Brother Can You Spare a Dime?

CounterPunch: 2015  

 

Clothing is nice. Clothing is hip. Clothing is peaceful. The ritual of new clothes for school.  Clothes sitting neatly in a drawer or hanging in a closet, smiling back at you. “That’s a nice dress.” “That suit is sharp.”

 

Clothing is also blood-stained, dangerous. Clothing is death. Textile factories were the driving force of the Industrial Revolution and it was the slaves who picked cotton who made the textile industry possible. The textile industry made other crimes inevitable: child labor, factory fires, brown lung and strikers murdered at picket lines.

 

At the heart of it all was and is cotton. Despite the end of slavery and sharecropping and the rise of synthetic fabrics, cotton is still king. As Andrew Brooks writes in Clothing Poverty: The Hidden World of Fast Fashion and Second-hand Clothes (Zed, $21.95), “After food crops, cotton is easily the world’s most farmed plant.”

 

King Cotton is still very cruel to its subjects. Today, cotton-growing accounts for nearly a quarter of all agricultural insecticides used. The result is poisoned water, land, and people.  Cotton is very thirsty, requiring, according to Brooks, “1,320 gallons of water per pound grown.   Water extraction from the Amur Darya and Syr Darya rivers in Central Asia for cotton irrigation has led to the near-disappearance of the Aral Sea.”

 

Once cotton becomes clothing and that clothing is sold, that’s only the beginning. Hundreds of thousands of tons of used clothing are collected and re-sold each year—nearly one in four garments produced finds new life in the used-clothing market. One reason for the heavy turnover is that new clothes are often designed to quickly become old clothes. “In the 1990s,” Brooks writes, “the Spanish chain Zara pioneered a production approach based on short batch orders with a two-week turnaround from design to retail. Zara launches 11,000 new items a year.”

 

Used clothing is exported from the West back to the global South, sometimes to the very countries that manufacture new clothes for export, where those who make the clothing can’t afford to buy it.

 

The used-clothing industry has become inseparable from big time charities which collectively are now so large they constitute a charity industrial complex. Over half of used clothing sold is donated to charities by the average citizen and, while it may then be given away as a further act of charity, there’s a good chance it will be sold instead. In any event, as Brooks notes, “The lines between charity and commerce are becoming blurred.”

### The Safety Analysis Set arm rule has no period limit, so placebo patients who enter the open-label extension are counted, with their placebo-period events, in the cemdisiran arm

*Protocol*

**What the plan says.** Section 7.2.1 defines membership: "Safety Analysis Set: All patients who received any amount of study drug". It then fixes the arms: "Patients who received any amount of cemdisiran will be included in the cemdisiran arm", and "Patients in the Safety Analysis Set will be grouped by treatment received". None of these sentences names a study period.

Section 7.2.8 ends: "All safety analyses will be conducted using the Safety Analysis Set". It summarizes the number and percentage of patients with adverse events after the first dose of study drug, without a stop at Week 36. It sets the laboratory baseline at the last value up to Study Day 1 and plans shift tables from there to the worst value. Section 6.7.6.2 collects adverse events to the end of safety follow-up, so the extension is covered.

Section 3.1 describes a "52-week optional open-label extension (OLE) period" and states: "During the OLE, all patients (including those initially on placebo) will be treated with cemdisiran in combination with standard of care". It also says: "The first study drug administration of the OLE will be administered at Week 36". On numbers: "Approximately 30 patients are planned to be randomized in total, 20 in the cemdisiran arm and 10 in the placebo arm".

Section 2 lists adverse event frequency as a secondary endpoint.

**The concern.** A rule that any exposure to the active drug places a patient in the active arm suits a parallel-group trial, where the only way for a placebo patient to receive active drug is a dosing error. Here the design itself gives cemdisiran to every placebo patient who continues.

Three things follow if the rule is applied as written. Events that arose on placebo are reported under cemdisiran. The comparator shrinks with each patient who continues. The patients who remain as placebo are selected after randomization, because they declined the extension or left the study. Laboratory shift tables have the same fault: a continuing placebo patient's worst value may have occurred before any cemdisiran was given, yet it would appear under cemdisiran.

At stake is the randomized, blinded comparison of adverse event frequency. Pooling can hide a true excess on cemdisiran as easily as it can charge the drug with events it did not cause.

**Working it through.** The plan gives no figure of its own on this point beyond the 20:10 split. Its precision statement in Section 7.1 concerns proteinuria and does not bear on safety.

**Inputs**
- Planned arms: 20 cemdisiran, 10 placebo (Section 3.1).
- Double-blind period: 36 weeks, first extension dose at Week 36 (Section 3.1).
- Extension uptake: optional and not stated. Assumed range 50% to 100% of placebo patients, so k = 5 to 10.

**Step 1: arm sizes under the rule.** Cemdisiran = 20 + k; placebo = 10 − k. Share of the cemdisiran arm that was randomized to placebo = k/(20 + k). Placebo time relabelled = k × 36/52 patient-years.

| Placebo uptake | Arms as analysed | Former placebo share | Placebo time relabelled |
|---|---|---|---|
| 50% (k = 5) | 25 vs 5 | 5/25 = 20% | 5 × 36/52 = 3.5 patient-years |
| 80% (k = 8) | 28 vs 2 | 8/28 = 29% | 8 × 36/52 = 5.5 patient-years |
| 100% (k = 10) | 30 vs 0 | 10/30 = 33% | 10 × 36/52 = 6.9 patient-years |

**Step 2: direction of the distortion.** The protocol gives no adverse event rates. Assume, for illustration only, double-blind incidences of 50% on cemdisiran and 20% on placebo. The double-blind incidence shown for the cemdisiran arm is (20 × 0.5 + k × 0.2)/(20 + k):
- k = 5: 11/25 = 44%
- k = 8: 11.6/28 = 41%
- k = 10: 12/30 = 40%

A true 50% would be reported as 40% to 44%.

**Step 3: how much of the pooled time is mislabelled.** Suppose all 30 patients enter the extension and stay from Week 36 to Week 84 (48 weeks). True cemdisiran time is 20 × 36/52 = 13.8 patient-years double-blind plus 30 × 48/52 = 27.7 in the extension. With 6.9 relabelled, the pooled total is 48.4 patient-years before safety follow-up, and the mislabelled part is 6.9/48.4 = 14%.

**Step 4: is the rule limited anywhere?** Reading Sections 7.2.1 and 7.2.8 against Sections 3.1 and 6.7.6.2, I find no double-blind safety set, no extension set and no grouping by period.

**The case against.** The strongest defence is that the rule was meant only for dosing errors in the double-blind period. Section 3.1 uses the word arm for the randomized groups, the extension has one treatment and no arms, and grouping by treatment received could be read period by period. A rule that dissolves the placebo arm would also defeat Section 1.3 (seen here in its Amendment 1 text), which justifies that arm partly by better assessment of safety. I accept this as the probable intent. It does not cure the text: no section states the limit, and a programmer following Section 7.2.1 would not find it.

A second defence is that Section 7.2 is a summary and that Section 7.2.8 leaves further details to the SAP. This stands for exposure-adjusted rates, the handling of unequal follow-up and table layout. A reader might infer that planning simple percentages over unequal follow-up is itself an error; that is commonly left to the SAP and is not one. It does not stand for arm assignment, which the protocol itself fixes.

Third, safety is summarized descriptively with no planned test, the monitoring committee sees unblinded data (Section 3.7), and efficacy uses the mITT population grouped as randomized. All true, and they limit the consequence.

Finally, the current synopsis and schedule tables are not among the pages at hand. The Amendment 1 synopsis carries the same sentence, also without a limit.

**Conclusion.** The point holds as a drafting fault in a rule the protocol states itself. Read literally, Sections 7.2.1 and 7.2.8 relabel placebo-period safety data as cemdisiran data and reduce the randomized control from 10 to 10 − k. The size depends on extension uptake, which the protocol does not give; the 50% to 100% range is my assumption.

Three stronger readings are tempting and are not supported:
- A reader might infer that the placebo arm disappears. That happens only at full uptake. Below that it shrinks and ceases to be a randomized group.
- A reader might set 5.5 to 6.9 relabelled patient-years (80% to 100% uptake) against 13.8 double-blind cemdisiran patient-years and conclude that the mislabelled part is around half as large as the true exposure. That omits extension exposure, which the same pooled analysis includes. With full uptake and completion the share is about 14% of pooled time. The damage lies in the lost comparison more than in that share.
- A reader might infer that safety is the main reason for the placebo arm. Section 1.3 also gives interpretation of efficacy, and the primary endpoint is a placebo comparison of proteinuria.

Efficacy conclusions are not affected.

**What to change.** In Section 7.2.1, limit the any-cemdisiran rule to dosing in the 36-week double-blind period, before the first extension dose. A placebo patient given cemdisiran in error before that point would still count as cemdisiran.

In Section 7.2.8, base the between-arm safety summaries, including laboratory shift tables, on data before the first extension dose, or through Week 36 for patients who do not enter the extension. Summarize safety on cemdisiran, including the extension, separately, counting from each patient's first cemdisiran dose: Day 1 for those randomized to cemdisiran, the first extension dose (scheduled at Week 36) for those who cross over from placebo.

Charities and NGOs operate at the very heart of the used-clothing business. For instance, Oxfam, which feeds poor people in 94 countries, is the second largest used-clothing collector in its home base of Great Britain and retails clothes through 700 shops. Oxfam has its own processing plant in northern England called Wastesaver. “The plant has the appearance of a factory; there are conveyer belts dictating the tempo of work, time cards, and gantries for managers overseeing the work. Wages are paid but some workers are volunteers. “

 

“Many other charities operate in partnership with commercial operators,” writes Brooks, “who pay a royalty fee to use the name of the charity and collect second-hand clothing directly from the public.” 

 

Every year a mountain of apparel is produced for the two teams playing in the National Football League’s Super Bowl. According to NFL rules, the apparel of the losing team cannot be sold in the U.S. Rather than destroy it, the League donates 100,000 tons  a year of this obsolete merchandise each year to World Vision, an evangelical Christian charity. World Vision distributes it for free and claims that its work is key to breaking the cycle of poverty. However, billions of people are poor because a few people are billionaires and, in order to break the cycle of poverty, we need to break the cycle of wealth.